Rethinking Financial Diplomacy in South America

Following two consecutive years of recession, 2017 may mark a turning point for South America. Simultaneously mired by political scandal, high inflation, growing government debt, increasing unemployment and declining output, politico-economic turbulence in Brazil has dragged down economic activity on the continent. Though, while the new Brazilian government introduces fiscal reforms with a renewed commitment to growing the economy, there are no guarantees that Brazil’s re-emergence will necessarily benefit its neighbours if it continues its approach to regionalism.

South American states have been pursuing regional integration in its modern sense for decades. While the Andean Community and Mercosur customs unions dominate the academic literature, South America has a long history of financial regionalism. With a sizable regional development bank (the Development Bank of Latin America, or CAF), one of the oldest regional monetary funds (the Latin American Reserve Fund, or FLAR) and a long-established intraregional payment system (the Agreement on Reciprocal Payments and Credits, or CCR), the region boasts an impressive set of regional financial organizations.

Despite these regional institutions, Brazil – the regional hegemon – is eschewing financial regionalism.[1] In recent years, it has instead focused its financial diplomacy on unilateral efforts, global institutions and the plurilateral BRICS (a grouping of emerging economies: Brazil, Russia, India, China and South Africa). This trend is identifiable across three key areas of international public finance: development lending, liquidity/crisis lending and payment systems. First, successive governments have promoted development lending domestically, regionally and overseas through the country’s own Brazilian Development Bank (BNDES) rather than seizing the opportunity to improve the CAF’s capabilities significantly when its membership was expanded in 2007. Second, while negotiations over the expansion of the FLAR stalled, Brazil bolstered its foreign exchange reserves, became a larger stakeholder of the International Monetary Fund and entered into a swap agreement with China. Third, bilateral payment systems such as the Local Currency Payment System (SML) with Argentina have become increasingly important for Brazil compared to the regional CCR.

Evidence of this trend in Brazilian financial diplomacy continues to present itself. In the last few months, the BRICS’ New Development Bank (NDB) began lending to member states and its $100-billion Contingent Reserve Arrangement became operational.[2] The rapid conceptualization and development – and, in the case of the NDB, capitalization and institutionalization – of these plurilateral entities relative to their regional alternatives is illustrative of the pivot in Brazilian financial diplomacy.

The shift away from regional institutions in Brazilian financial diplomacy presents two challenges for other South American states in matters of international public finance. First, smaller states will increasingly need to engage with Brazil bilaterally or in the context of global institutions. Bilateral negotiations with a regional hegemon disadvantage smaller states while multilateral forums are not ideal for making progress on regional issues. Second, apathy towards regional financial organizations may lead to atrophy of their capabilities. The gains that smaller states derive from these institutions may stagnate or be jeopardized if the institutional infrastructure is not maintained.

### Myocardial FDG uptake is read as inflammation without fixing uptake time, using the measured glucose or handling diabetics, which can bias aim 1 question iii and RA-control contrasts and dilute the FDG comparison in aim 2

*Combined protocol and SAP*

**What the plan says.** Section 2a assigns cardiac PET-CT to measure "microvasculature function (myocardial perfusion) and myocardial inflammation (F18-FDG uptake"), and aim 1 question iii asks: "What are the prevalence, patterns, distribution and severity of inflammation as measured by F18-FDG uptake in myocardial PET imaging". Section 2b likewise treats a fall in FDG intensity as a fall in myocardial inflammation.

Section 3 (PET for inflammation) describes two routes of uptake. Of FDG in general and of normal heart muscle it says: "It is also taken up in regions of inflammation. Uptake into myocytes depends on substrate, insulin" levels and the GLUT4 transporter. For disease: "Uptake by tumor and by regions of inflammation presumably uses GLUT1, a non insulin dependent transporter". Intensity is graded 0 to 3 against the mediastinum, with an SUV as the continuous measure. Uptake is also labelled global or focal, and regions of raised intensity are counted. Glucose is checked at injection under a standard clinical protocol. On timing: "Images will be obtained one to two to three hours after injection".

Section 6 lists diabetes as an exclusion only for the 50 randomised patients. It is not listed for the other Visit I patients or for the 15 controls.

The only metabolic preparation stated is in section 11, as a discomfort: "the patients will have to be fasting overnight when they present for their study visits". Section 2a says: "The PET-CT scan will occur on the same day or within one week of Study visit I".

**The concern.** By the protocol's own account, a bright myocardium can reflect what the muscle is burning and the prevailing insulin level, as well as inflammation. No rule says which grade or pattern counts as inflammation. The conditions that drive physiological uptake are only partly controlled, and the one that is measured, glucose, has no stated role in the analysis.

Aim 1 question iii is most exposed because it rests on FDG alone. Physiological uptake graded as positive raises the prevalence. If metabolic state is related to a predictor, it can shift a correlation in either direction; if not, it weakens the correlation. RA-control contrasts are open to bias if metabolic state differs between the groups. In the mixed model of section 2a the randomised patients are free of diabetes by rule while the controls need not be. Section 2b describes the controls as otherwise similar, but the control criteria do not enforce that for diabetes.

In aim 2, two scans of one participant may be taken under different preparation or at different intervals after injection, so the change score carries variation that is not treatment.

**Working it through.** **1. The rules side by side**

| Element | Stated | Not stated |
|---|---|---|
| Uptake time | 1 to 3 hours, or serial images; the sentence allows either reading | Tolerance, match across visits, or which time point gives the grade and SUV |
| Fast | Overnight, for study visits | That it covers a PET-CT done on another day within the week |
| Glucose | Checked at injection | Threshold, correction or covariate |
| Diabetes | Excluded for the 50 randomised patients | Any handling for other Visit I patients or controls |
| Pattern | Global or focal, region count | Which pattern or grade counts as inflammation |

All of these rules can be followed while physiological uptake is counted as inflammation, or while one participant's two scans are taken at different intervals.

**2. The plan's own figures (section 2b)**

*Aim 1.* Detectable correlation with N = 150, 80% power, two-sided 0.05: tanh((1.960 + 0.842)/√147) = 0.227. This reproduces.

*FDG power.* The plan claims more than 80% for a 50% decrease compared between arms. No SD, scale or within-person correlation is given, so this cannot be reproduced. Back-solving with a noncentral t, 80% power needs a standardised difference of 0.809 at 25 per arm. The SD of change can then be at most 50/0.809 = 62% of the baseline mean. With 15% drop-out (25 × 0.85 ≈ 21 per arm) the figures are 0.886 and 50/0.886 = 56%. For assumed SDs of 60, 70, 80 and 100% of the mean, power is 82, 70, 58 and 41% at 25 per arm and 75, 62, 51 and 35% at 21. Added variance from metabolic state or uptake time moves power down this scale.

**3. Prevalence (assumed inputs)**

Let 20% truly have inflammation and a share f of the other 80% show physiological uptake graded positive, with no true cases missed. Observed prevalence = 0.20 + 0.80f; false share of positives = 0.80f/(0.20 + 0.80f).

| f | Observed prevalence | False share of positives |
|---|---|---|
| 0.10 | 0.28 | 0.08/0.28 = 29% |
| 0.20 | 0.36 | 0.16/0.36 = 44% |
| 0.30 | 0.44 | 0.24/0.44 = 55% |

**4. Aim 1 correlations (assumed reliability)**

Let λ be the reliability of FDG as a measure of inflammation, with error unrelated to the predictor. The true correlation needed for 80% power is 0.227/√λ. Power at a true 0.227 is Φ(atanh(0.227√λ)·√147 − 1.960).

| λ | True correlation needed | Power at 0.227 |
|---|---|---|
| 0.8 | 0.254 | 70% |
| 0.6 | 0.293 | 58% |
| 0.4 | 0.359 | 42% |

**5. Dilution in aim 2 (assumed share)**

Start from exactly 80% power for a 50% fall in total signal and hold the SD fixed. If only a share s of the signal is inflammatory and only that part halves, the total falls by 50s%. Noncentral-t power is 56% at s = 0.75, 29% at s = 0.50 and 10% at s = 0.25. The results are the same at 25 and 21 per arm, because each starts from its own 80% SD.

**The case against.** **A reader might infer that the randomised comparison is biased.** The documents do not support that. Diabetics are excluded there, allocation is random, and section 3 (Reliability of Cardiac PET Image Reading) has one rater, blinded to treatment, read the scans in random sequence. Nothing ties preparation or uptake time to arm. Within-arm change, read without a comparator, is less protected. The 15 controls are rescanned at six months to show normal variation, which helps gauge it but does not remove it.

Once its fiscal house is in order, Brazil will begin its politico-economic emergence anew. In this increasingly globalized world, the regional hegemon will likely continue its recent approach to financial diplomacy, pursuing multilateral and plurilateral initiatives at the global level supplemented by unilateral and bilateral financial initiatives closer to home. Rather than being blindsided by these developments, smaller South American countries can learn from recent history. The rise of Brazil earlier in the twenty-first century is instructive for these states, allowing them to tailor their own approaches to financial diplomacy to manage regional issues and engage with their neighbour more effectively. “International Public Finance and the Rise of Brazil,”  recently published in Latin American Research Review, examines Brazil’s eschewing of financial regionalism in favour of global institutions, plurilateral forums and unilateral efforts to further its politico-economic emergence.[3]

Henderson, John and Stephen Clarkson. 2016. “International Public Finance and the Rise of Brazil: Comparing Brazil’s Use of Regionalism with Its Unilateralism and Bilateralism.” Latin American Research Review 51(4): 43-61. doi:10.1353/lar.2016.0048

[1] John Henderson & Stephen Clarkson (2016), “International Public Finance and the Rise of Brazil,” Latin American Research Review 51:4.

[2] BRICS (2016), “8th BRICS Summit: Goa Declaration,” available online via the BRICS Information Centre (University of Toronto): <> at para 4.

[3] Henderson & Clarkson (2016), supra note 1.

Cover photo copyleft attribution: La Radio Sur


About Author(s)

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John Henderson
John Henderson is a JD/MBA candidate at Osgoode Hall Law School and the Schulich School of Business at York University in Toronto. He holds an MSc in international political economy from the London School of Economics and has previously worked at the International Monetary Fund. He coauthored “International Public Finance and the Rise of Brazil” with the late Stephen Clarkson following fieldwork in Brasília.